Corpus Rubenianum Ludwig Burchard XV

The Ceiling Decoration of the Banqueting Hall

The ceiling decoration of the Banqueting Hall.

The Ceiling Decoration of the Banqueting Hall
Gregory Martin
Turnhout: Harvey Miller/Brepols, 2006.
ISBN: 978-0-905203-72-0
524 p., 232 ill.


The ceiling decoration of the Banqueting Hall

The nine paintings that Rubens made for the ceiling of the Banqueting Hall in Whitehall, London, are the centerpiece of the decorations of this magnificent hall, the focal point of Stuart Court ceremonial. The work was commissioned shortly after the destruction of the early Jacobean Banqueting Hall by James I and his son, the later Charles I. The Hall was used for court ceremonial until 1698, when it was assigned a different function after the fire in Whitehall Palace. Work on the decorations was delayed by affairs of state in which Rubens himself played a role as a diplomat. He resided in London in that capacity in 1629-1630, which eventually enabled him to execute the decorations.

Rubens was well aware that the Stuarts owed their position of power to the union of the crowns of Scotland and England. He also knew that his royal patron Charles I, in adopting his father’s peace policy, aspired all the more vigorously to the absolute authority that his father had justified both verbally and in writing.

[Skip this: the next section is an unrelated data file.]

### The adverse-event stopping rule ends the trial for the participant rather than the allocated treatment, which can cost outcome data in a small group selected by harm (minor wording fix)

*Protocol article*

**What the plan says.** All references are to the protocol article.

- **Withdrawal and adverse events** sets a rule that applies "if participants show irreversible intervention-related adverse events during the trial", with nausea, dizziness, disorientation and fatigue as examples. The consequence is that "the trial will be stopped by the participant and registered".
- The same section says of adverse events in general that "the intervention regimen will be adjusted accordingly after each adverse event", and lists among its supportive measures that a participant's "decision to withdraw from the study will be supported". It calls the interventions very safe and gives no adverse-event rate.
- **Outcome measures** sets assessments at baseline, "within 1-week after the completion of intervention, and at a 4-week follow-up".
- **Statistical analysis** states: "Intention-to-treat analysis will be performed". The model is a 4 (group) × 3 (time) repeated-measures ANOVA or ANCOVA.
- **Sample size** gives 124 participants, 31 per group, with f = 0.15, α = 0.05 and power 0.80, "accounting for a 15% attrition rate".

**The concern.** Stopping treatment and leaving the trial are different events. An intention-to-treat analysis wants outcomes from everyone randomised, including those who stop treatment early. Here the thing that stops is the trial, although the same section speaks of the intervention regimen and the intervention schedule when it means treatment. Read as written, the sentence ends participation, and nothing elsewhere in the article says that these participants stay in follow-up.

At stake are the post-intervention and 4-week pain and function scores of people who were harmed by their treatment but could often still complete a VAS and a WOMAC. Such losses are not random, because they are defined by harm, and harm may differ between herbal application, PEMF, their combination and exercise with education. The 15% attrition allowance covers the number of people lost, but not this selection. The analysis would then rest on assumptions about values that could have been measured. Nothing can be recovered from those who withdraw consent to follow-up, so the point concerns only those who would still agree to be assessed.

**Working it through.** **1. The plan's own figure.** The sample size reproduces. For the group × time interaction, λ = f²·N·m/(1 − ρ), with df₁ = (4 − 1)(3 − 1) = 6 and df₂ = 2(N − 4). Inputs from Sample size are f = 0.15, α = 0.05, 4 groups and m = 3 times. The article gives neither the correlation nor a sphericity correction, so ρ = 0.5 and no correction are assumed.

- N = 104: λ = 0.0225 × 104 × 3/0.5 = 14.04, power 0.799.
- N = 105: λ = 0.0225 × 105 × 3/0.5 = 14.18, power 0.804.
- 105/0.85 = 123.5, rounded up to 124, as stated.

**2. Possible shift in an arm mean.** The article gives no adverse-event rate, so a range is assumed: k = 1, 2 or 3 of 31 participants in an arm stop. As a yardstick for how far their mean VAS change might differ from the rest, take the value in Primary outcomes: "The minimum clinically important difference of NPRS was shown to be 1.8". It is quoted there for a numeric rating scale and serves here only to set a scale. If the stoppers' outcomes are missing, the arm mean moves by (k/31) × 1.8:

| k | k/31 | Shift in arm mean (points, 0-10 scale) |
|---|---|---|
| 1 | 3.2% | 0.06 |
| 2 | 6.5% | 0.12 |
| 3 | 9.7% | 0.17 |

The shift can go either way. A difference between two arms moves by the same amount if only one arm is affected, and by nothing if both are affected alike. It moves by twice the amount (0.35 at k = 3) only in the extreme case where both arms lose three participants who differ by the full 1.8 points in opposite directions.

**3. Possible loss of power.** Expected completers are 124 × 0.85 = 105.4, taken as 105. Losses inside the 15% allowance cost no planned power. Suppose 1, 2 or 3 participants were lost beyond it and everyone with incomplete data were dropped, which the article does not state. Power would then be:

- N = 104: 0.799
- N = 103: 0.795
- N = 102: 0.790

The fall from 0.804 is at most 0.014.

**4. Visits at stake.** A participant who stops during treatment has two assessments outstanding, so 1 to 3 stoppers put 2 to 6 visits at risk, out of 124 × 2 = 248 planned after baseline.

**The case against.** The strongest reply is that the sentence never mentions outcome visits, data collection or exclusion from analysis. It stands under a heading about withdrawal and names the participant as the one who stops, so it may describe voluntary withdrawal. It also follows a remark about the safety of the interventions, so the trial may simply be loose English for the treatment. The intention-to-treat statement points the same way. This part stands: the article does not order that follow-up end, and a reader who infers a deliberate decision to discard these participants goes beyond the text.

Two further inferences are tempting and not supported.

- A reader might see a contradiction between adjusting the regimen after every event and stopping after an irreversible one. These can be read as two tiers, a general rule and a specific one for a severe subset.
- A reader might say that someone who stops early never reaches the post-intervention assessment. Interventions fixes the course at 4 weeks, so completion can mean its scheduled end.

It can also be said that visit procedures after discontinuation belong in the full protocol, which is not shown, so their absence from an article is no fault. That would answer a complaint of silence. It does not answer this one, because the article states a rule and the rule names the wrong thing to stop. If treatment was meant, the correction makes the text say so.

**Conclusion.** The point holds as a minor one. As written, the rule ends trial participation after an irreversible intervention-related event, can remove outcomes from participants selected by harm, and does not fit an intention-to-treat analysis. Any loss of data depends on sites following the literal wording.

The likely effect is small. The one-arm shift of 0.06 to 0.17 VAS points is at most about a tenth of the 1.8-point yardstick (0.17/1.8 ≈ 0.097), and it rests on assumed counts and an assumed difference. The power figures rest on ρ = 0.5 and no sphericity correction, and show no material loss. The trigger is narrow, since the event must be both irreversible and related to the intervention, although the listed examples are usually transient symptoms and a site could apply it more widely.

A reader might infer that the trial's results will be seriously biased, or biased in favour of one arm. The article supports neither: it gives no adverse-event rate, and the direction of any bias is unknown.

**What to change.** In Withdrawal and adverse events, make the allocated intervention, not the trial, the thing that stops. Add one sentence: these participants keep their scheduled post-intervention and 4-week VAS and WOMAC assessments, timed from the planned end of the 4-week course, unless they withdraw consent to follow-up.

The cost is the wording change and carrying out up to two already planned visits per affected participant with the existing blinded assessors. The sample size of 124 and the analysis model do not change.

These three themes determine the content of the cycle, which sings the praises of the deceased king James I. The cycle posed a great challenge to Rubens, not only because its themes broke new ground, but also because of the formal problems imposed by the project’s dimensions.

This part of the Corpus Rubenianum Ludwig Burchard presents the most comprehensive overview ever given of the history of this commission. It describes the complex origins of the project and places the subject in the context of the political and moral aspirations of the early Stuarts.